Defence for Children International said that on 8 June the Secretary-General had released his annual report on children and armed conflict in which he had removed Israel’s armed forces from his draft “list of shame”, which provided tacit approval for Israel to continue carrying out grave violations against Palestinian children with impunity.
United Nations Watch said that some of the Member States of this Council continued to violate human rights on a daily basis. There was an obsession over Israel in this Council and yet Hamas was never named. Israel was the only democracy in the region which was based on human rights.
Arab Commission for Human Rights said that the independent Commission of Inquiry had demonstrated that Israel had committed war crimes by targeting weapons on densely populated areas, killing more than 1,500 civilians. This was an international aggression, with airstrikes carried out at the breaking of the fast during Ramadan.
International Organization for the Elimination of All Forms of Racial Discrimination (EAFORD) said that last year 551 children had died during the Israeli military operation in Gaza. The United Nations Children’s Fund had reported in 2013 that the cruel ill-treatment of Palestinian children in Israeli military detention was widespread, and yet the Council remained more divided than united in calling upon Israel to honour its international obligations, including the Convention on the Right of the Child.
Al-Haq, Law in the Service of Man said arbitrary arrest and lack of due process was used by the occupying power as a method of control and intimidation against the Palestinian population, and condemned the waging campaigns by Israel to obstruct the work of the United Nations as a forum for genuine dialogue and accountability.
Medical Aid for Palestinians said attacks by Israeli forces on the Palestinian health sector led to a 30 per cent degradation of its capacity during last summer’s onslaught, and was set to be a major part of future attacks on Gaza. The health sector was struggling to deal with these injuries while it was being crippled by the blockade.
Al Mezan Centre for Human Rights said the vast destruction from Israel’s 2014 offensive had made it further necessary to lift the blockade of the Gaza Strip, which was considered illegal by the United Nations. The blockade clearly served to achieve strategic aims and was a component of the policy of fragmentation and denial of self-determination.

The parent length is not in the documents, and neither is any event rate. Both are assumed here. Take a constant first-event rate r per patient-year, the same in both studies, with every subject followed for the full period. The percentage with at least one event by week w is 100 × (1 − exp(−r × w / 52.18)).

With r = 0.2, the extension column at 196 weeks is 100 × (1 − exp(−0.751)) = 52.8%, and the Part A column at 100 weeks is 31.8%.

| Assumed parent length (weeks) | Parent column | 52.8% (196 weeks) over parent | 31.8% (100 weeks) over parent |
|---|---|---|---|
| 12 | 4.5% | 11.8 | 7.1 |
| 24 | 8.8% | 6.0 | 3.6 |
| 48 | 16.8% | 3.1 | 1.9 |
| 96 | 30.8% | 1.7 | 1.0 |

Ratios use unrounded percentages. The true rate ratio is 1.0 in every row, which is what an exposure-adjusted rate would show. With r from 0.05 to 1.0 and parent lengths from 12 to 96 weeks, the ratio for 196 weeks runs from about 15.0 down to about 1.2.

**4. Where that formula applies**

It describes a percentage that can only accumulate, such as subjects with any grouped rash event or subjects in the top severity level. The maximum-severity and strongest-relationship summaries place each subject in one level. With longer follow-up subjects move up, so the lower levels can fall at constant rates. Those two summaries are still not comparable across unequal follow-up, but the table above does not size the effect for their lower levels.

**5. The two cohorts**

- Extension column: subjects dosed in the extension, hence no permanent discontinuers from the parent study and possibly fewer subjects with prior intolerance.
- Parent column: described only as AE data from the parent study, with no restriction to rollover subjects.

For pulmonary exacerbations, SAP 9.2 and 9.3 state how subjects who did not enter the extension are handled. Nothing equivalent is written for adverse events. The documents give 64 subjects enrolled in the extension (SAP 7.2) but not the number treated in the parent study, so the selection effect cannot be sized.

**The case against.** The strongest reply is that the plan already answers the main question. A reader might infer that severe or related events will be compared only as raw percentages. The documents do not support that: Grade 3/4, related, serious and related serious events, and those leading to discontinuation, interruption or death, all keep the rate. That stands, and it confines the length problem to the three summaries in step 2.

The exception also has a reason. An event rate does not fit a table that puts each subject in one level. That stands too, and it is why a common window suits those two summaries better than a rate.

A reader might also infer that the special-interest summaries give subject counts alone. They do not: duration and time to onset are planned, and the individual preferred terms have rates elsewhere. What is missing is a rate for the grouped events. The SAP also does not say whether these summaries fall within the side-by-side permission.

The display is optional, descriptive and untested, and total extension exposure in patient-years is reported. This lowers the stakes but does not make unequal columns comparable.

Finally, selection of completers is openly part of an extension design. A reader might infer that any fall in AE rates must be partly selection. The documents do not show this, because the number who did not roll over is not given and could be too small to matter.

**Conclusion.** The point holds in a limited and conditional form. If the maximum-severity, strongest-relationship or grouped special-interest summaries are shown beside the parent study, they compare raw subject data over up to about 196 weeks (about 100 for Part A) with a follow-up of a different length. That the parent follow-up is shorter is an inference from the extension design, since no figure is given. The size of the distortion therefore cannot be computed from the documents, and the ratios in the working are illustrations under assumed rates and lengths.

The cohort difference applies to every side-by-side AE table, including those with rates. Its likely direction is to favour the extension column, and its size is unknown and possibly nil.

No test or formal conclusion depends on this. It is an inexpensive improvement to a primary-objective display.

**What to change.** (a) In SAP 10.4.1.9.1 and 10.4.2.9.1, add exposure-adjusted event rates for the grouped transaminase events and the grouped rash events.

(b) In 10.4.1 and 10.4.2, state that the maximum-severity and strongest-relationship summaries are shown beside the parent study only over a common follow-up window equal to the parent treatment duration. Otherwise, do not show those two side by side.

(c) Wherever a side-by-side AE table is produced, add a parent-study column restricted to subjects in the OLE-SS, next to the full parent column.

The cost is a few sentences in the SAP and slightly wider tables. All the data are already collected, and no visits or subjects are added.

International Youth and Student Movement for the United Nations called on all countries to fully participate in the debate on item 7 of the Human Rights Council, and demanded that this item remain in place until the Israeli occupation stopped. It called also for an end to the inhumane blockade of the Gaza Strip.
Human Rights Watch said that despite extensive violations, a culture of impunity prevailed. In the absence of credible domestic proceedings by Israeli and Palestinian authorities, the international community had an important role to play, and this should include national investigations under the principle of universal jurisdiction, as well as investigations by the International Criminal Court.
Amnesty International said that the question was whether there would be any justice for the 1,462 Palestinian civilians killed in the Gaza Strip, 551 of whom were children, and the six Israeli civilians killed during the conflict, and any form of accountability for Israeli military and political leaders whose policy decisions led to the complete destruction of more than 16,000 homes in the Gaza Strip. Only significant external pressure would bring any hope for justice for the victims or accountability for the perpetrators.
BADIL Resource Centre for Palestinian Residency and Refugee Rights said that the report was weakened by key structural flaws. No effort was made to consider policy crimes, nor had it considered the legal implication of Israeli’s forced displacement of half a million Palestinian inside the Gaza Strip, with 100,000 Palestinians remaining displaced today.
World Barua Organization said that the Vienna Declaration and Programme of Action reaffirmed the rights of minorities and said that the Dalits in India continued to suffer discrimination and suffering.
Federacion de Asociaciones de Defensa y Promocion de los Derechos Humanos condemned Israel’s policies and restrictions of the rights of the Palestinian people, and regretted that the silence of certain countries helped the continuation of impunity for perpetrators of violations in the Occupied Palestinian Territories.
Union of Arab Jurists referred to cases of persons being arbitrarily detained by Israel, and exclusion practices which were similar to the ones by Al-Qaeda and ISIS.